THE NEA BRIDGE by Phillip Alder
WHO WAS ON TOP WITH PERFECT PLAY?
John Wayne said, “Tomorrow is the most important thing in life. Comes into us at midnight very clean. It’s perfect when it arrives and it puts itself in our hands. It hopes we’ve learned something from yesterday.”
When we are first shown a bridge deal, it is perfect and puts the cards in our hands. Then, usually some mistakes are made — after all, we are only human.
Sometimes, we can analyze a double-dummy problem. The contract is given and the result calculated, assuming everyone is looking at all 52 cards. At the table, you rarely play double-dummy. However, occasionally it is possible — as in this deal.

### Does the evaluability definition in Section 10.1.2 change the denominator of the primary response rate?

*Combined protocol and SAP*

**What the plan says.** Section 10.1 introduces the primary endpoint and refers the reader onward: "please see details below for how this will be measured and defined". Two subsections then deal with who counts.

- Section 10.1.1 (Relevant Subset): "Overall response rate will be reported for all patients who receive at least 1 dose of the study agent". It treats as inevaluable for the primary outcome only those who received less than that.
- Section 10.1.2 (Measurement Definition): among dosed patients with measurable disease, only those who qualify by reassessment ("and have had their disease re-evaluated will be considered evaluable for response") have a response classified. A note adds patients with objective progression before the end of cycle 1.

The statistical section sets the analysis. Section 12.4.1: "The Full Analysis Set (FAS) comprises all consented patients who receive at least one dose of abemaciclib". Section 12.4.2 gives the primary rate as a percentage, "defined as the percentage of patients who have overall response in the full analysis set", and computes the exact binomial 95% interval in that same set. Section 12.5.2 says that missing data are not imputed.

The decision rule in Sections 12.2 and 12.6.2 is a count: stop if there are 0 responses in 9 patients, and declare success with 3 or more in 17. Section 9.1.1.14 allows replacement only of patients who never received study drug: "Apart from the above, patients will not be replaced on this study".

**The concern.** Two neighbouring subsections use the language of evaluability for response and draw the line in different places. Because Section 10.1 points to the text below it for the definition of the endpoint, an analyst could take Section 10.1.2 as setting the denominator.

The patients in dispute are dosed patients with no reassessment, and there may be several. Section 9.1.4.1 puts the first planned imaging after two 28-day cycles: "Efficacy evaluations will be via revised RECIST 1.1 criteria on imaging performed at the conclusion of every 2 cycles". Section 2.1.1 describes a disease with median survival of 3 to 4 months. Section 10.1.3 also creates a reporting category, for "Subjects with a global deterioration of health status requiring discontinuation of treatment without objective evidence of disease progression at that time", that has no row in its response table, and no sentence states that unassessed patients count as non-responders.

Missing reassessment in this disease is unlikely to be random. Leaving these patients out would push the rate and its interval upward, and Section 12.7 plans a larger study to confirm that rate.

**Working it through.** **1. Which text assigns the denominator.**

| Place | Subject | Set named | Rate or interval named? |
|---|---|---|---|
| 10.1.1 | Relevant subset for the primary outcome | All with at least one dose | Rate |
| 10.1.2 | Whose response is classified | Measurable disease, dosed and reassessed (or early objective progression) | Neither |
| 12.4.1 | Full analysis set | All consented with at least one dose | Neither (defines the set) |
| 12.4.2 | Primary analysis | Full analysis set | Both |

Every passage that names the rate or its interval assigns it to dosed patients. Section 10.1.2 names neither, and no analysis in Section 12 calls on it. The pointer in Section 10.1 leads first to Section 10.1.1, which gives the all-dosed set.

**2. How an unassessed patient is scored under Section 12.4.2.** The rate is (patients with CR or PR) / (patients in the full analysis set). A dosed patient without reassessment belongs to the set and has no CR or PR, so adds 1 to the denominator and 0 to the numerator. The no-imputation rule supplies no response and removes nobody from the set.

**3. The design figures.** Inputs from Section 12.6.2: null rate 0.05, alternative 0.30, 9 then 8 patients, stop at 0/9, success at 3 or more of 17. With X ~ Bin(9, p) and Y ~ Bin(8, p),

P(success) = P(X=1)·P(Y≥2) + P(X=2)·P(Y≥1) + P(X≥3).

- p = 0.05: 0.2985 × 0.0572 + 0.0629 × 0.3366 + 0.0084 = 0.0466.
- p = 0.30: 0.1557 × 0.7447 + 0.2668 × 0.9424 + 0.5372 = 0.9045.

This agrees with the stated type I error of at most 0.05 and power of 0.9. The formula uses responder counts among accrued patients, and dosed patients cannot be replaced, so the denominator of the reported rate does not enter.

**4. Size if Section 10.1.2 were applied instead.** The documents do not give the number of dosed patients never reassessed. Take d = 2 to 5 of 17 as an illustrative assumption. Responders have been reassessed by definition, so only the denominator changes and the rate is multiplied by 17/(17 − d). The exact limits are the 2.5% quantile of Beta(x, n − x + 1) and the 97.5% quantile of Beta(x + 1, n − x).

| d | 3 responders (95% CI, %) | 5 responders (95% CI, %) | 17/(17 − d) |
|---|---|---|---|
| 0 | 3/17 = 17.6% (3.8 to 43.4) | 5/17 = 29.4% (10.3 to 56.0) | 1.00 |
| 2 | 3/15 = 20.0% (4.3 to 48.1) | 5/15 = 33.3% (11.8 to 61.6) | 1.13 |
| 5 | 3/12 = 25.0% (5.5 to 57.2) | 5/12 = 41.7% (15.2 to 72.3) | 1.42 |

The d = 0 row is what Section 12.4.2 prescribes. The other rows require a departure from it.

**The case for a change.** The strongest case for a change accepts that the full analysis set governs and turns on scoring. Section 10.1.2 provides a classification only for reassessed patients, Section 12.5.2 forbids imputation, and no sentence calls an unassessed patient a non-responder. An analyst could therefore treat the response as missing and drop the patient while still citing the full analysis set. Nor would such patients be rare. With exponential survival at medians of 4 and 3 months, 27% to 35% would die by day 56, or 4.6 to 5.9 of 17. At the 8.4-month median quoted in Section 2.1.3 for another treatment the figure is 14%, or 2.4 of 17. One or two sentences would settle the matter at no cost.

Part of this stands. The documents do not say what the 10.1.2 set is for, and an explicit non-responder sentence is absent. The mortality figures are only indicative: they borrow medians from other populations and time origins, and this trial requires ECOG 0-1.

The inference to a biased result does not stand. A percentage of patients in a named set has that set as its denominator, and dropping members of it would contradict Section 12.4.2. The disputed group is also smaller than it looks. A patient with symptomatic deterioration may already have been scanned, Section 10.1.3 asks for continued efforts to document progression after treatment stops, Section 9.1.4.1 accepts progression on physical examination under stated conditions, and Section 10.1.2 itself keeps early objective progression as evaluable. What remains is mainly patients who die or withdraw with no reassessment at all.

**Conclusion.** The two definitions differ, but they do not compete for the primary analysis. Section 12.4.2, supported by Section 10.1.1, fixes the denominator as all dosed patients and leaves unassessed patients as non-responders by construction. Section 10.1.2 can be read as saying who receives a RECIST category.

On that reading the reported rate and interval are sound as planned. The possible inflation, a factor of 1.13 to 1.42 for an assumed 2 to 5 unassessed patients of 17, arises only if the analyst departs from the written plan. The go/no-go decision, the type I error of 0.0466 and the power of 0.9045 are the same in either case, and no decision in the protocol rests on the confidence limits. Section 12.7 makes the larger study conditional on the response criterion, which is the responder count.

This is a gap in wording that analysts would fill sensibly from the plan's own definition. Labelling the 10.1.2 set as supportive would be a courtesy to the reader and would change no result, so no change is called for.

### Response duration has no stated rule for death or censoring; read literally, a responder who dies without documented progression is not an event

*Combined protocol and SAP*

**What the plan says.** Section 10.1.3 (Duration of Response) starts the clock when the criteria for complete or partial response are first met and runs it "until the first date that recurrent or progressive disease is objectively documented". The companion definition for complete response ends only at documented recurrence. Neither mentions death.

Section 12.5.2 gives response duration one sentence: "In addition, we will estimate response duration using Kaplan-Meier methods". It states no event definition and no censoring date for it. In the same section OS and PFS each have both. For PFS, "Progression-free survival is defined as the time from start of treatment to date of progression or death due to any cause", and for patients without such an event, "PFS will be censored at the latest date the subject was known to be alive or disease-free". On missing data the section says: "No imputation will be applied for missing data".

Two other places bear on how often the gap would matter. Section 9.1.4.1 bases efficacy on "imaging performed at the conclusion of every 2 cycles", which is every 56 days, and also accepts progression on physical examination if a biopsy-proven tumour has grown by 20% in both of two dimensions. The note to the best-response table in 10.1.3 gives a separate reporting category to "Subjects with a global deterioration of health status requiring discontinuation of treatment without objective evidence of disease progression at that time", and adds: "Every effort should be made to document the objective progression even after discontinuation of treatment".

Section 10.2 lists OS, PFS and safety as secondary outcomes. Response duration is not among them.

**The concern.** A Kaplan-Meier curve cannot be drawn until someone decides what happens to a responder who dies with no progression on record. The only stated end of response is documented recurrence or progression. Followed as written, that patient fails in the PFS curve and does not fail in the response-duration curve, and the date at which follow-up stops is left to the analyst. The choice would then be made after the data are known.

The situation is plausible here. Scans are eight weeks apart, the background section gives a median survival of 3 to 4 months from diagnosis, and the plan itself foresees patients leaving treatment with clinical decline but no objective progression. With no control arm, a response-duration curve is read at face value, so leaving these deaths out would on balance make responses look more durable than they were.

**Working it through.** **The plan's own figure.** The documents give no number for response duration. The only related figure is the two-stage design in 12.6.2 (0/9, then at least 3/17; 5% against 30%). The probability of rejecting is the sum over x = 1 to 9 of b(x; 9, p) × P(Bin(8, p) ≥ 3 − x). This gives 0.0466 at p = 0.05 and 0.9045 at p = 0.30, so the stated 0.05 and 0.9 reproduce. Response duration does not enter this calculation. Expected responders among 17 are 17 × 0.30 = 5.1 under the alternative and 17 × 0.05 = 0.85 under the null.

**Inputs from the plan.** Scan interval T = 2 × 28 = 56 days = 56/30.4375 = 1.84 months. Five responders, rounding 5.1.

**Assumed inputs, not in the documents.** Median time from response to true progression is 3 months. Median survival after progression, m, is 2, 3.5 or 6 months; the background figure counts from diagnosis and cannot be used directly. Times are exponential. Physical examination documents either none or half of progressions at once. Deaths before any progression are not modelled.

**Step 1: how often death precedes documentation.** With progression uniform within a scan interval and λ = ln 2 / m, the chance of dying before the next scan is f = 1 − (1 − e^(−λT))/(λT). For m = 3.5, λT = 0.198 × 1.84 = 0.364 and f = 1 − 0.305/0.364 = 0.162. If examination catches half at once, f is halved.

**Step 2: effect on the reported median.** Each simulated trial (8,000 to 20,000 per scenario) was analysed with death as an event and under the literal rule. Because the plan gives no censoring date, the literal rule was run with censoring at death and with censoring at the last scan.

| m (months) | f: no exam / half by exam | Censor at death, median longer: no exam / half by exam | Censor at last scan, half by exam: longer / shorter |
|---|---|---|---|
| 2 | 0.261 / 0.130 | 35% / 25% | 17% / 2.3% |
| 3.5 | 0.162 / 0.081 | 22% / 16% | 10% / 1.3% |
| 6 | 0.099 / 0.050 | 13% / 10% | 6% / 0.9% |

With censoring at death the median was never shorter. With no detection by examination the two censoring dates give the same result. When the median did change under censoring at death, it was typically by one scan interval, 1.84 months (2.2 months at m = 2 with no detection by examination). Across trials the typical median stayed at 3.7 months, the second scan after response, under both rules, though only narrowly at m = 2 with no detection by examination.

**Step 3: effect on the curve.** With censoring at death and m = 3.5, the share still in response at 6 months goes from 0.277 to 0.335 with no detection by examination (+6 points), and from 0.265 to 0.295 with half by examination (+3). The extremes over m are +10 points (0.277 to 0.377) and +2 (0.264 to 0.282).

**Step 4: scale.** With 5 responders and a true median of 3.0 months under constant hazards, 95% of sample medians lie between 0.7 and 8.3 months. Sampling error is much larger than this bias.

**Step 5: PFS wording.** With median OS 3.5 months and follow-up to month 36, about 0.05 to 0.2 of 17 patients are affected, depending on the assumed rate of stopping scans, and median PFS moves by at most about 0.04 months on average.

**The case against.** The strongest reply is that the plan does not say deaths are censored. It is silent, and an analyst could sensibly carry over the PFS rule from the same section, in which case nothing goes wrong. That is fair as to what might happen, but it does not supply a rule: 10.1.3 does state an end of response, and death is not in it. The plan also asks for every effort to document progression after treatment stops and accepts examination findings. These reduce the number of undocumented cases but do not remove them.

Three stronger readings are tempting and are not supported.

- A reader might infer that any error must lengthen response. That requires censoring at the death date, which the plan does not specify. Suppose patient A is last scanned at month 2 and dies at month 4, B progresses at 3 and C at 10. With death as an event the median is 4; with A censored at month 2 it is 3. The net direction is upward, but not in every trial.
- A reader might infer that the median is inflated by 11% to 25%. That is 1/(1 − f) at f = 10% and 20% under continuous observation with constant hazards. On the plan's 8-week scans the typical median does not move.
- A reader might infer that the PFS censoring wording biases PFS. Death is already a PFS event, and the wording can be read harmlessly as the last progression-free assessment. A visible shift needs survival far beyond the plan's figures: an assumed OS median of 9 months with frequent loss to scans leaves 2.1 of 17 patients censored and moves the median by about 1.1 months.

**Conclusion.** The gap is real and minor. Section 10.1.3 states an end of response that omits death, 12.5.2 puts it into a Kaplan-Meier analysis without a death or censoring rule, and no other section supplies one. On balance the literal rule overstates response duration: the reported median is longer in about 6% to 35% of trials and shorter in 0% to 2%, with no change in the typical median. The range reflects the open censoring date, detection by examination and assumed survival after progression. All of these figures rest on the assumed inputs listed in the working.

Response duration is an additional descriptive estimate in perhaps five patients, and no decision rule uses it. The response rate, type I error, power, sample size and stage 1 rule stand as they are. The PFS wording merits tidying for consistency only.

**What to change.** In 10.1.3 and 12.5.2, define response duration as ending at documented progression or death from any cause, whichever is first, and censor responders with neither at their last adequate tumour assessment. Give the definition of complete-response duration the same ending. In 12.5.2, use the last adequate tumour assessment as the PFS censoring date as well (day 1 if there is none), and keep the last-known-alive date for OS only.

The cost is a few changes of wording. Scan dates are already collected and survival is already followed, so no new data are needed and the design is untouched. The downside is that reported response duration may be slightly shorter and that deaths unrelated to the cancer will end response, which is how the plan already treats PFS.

How did South play in four spades? West led the club three (low from length since he had not supported his partner’s suit). East took dummy’s 10 with his queen and shifted safely to a trump.
South might have started with a takeout double, but he judged it unlikely that his side could make a slam.
Since there were only 12 high-card points missing, declarer could place East with the heart king and diamond queen. South, though, still faced four losers — two hearts, one diamond and one club — because he did not have a dummy entry to take the diamond finesse.
Declarer drew trumps, then played three rounds of diamonds. East won and was endplayed. He led the club ace, but South accurately discarded a low heart. Now East, whether he led a heart or a club, had to bring the dummy back to life.
There were other successful lines of play involving a squeeze-endplay on East, but this one was the easiest.